Well in my experience, everything you can see looking out the windshield, and all the audio from the radio, and possibly (depending on the installation) every thing that was said between the LEO and the suspect.
    Yah, I'm wondering what was actually said. One report I read said the cop killer demanded/requested another cop to do the ticket/stop. That doesn't sound like a cold-blooded killer. Presumably, the request/demand was due to the personal history between Kenney and the officer. It's probably crucial to understanding of the case what Kenney and McKay actually said at the first stop.


    Hawkflyer wrote:
    If normal precedent holds in this case (and it may not) the passenger will likely be charged as an accomplice. Just as someone in a car that does a drive-by but never actually pulled the trigger. They are going to be asking this guy why he did not takes steps to stop the guy himself. In particular why he sat there while the car was driven over the LEO.

    But the reports indicate that the passenger was also maced. You have to ask what prompted that if it is true.
    I'm sure it is likely/safer to charge the accomplice. But that it hasn't been done yet on a hot case says something, I think.

    Too much missing to determine that it was just a simple case of an unprovoked murder of an LEO.

    If it was that, of course, then Kenney got his just due.

    Lots of unanswered stuff. Interesting case.

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    joeroket wrote:
    LEO 229 wrote:
    Many departments make you buy your own and wearing them is often times optional.

    That is just wrong. Seattle was like that until my dad was killed. He wasn't wearing his vest because it no longer fit and the dept. was not issuing kevlar, he had a lead vest, to the older officers only the new ones. They changed thier policy after my dad was killed and it is now a suspendable offense if an officer is found not wearing a vest on duty.

    My personal opinion is that the dept shoud be held somewhat liable for his death if he did not have a vest on and there was no policy enforcing it.

    Some departments cannot even afford to buy VA state code books each year for their officers. The books are about $40 each and they have to get hand-me-downs from other departments.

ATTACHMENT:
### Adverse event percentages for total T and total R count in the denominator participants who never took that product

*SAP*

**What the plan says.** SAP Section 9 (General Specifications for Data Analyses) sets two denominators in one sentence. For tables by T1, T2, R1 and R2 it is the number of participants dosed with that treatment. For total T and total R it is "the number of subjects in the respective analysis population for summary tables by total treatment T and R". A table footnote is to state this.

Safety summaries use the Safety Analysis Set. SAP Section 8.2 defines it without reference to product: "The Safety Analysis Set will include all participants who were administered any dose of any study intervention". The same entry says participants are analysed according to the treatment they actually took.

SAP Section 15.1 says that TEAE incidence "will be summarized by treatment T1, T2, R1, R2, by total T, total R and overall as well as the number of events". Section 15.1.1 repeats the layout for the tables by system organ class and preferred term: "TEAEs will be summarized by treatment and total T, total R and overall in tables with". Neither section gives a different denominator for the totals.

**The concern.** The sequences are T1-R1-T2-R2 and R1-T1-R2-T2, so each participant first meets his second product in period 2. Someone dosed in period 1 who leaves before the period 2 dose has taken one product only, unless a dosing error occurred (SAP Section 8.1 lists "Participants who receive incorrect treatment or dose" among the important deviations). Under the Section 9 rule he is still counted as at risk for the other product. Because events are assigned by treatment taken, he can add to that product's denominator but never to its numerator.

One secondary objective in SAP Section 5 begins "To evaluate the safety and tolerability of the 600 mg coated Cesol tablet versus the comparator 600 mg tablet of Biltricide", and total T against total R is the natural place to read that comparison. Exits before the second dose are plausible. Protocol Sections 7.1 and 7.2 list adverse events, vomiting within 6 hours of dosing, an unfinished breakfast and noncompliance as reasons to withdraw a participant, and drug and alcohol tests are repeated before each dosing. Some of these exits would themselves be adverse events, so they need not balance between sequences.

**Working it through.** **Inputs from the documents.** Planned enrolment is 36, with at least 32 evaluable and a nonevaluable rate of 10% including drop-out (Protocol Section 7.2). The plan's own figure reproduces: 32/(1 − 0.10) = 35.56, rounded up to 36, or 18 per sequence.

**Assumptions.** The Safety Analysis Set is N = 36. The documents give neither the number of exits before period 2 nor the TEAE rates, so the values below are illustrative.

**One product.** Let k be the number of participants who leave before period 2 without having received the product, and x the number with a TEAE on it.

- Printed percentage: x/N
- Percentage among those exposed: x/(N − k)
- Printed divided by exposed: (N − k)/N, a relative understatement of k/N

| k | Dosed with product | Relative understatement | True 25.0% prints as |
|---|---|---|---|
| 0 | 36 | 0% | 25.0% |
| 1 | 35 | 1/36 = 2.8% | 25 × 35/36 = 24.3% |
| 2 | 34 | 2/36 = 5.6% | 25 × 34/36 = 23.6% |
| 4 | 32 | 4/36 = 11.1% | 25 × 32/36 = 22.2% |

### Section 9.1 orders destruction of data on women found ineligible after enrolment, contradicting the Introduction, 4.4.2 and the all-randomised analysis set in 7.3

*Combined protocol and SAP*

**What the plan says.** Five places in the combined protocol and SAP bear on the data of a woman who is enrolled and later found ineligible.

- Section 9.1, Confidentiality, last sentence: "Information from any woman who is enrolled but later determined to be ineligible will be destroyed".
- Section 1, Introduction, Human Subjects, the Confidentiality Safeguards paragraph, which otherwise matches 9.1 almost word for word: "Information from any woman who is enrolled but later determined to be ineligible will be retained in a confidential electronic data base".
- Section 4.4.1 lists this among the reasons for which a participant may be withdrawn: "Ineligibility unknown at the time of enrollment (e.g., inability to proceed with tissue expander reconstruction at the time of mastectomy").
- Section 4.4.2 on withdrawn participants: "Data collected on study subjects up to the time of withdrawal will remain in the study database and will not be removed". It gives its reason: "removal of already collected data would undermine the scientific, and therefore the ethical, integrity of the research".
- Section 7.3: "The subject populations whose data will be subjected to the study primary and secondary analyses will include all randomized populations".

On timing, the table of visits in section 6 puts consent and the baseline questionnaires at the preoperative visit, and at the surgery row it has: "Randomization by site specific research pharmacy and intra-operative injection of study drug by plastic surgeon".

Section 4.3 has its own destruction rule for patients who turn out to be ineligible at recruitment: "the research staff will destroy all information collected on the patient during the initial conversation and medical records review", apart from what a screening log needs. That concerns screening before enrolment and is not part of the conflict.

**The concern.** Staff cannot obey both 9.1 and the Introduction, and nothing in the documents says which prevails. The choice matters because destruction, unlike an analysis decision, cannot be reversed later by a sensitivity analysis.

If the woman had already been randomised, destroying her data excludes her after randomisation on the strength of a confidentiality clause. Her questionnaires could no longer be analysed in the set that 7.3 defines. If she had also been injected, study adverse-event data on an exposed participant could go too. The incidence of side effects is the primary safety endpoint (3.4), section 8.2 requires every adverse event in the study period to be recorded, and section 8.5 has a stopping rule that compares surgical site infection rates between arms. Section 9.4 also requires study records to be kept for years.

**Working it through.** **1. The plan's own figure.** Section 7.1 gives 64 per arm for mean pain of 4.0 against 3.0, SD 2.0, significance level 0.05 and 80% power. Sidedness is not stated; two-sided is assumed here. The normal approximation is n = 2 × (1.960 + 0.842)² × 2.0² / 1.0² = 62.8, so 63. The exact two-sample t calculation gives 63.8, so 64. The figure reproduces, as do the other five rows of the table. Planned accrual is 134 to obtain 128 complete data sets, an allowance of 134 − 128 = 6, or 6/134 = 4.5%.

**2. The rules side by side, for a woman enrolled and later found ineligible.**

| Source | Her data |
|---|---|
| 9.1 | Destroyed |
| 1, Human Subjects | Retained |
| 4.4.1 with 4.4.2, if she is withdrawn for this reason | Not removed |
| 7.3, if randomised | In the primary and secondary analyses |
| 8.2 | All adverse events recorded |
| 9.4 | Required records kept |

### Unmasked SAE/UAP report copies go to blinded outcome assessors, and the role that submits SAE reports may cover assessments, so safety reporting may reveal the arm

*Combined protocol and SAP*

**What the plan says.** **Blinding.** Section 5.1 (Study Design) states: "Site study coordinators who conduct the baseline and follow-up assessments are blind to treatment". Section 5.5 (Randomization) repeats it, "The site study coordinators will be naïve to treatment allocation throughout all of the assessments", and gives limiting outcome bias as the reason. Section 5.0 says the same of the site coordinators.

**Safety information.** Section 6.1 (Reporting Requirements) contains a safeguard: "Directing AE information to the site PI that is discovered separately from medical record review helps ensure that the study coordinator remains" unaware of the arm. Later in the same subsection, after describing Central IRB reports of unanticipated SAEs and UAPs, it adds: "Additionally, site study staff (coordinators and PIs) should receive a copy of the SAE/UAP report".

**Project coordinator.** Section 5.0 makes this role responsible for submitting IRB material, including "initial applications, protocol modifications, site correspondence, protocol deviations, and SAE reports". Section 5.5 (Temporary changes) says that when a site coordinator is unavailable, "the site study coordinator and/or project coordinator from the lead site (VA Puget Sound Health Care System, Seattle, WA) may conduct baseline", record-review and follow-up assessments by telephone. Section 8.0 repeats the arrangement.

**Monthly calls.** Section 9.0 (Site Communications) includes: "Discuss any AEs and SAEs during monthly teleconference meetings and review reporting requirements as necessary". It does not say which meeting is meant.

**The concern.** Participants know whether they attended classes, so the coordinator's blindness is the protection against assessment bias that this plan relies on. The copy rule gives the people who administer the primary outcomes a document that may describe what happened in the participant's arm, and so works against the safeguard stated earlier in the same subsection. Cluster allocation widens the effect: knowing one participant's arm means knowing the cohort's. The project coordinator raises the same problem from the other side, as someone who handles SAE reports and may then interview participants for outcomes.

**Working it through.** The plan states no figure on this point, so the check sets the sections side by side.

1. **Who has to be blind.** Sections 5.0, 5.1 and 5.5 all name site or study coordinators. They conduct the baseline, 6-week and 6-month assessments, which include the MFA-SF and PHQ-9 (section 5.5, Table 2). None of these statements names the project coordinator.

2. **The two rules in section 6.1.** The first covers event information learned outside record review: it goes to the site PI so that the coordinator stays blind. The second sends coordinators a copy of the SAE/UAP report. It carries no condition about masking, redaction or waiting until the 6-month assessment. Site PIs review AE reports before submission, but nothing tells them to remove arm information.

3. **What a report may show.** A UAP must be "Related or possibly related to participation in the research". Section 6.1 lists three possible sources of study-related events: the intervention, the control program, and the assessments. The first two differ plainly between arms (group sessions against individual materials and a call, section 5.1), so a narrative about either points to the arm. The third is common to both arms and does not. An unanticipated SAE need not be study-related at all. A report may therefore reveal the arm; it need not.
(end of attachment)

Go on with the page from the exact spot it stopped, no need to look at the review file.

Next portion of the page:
Keeping in mind... the books are not current and the laws have changed or been added. How can the LEO know the law when he is not given a current book. He will need to buy his own and that typically does not happen. They either share.... or use the first and only book they are issued.

    I feel that ALL LEOs should be issued a vest as a standard piece of their equipment.

    You cannot really enforce or require the vest to be worn. There are situations when it is not practical or essential. Example... a long funeral in the hot summer sun. I have done that and those that had on a vest just about died.

    Many supervisors stop wearing their vest too since they are behind the scenes and do not respond to danger. They coordinate the scene via radio and the first responder officers go.


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    State Researcher HankT's Avatar
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    LEO 229 wrote:
    joeroket wrote:
    LEO 229 wrote:
    Many departments make you buy your own and wearing them is often times optional.

    That is just wrong. Seattle was like that until my dad was killed. He wasn't wearing his vest because it no longer fit and the dept. was not issuing kevlar, he had a lead vest, to the older officers only the new ones. They changed thier policy after my dad was killed and it is now a suspendable offense if an officer is found not wearing a vest on duty.

    My personal opinion is that the dept shoud be held somewhat liable for his death if he did not have a vest on and there was no policy enforcing it.
    I feel that ALL LEOs should be issued a vest as a standard piece of their equipment.

    You cannot really enforce or require the vest to be worn. There are situations when it is not practical or essential. Example... a long funeral in the hot summer sun. I have done that and those that had on a vest just about died.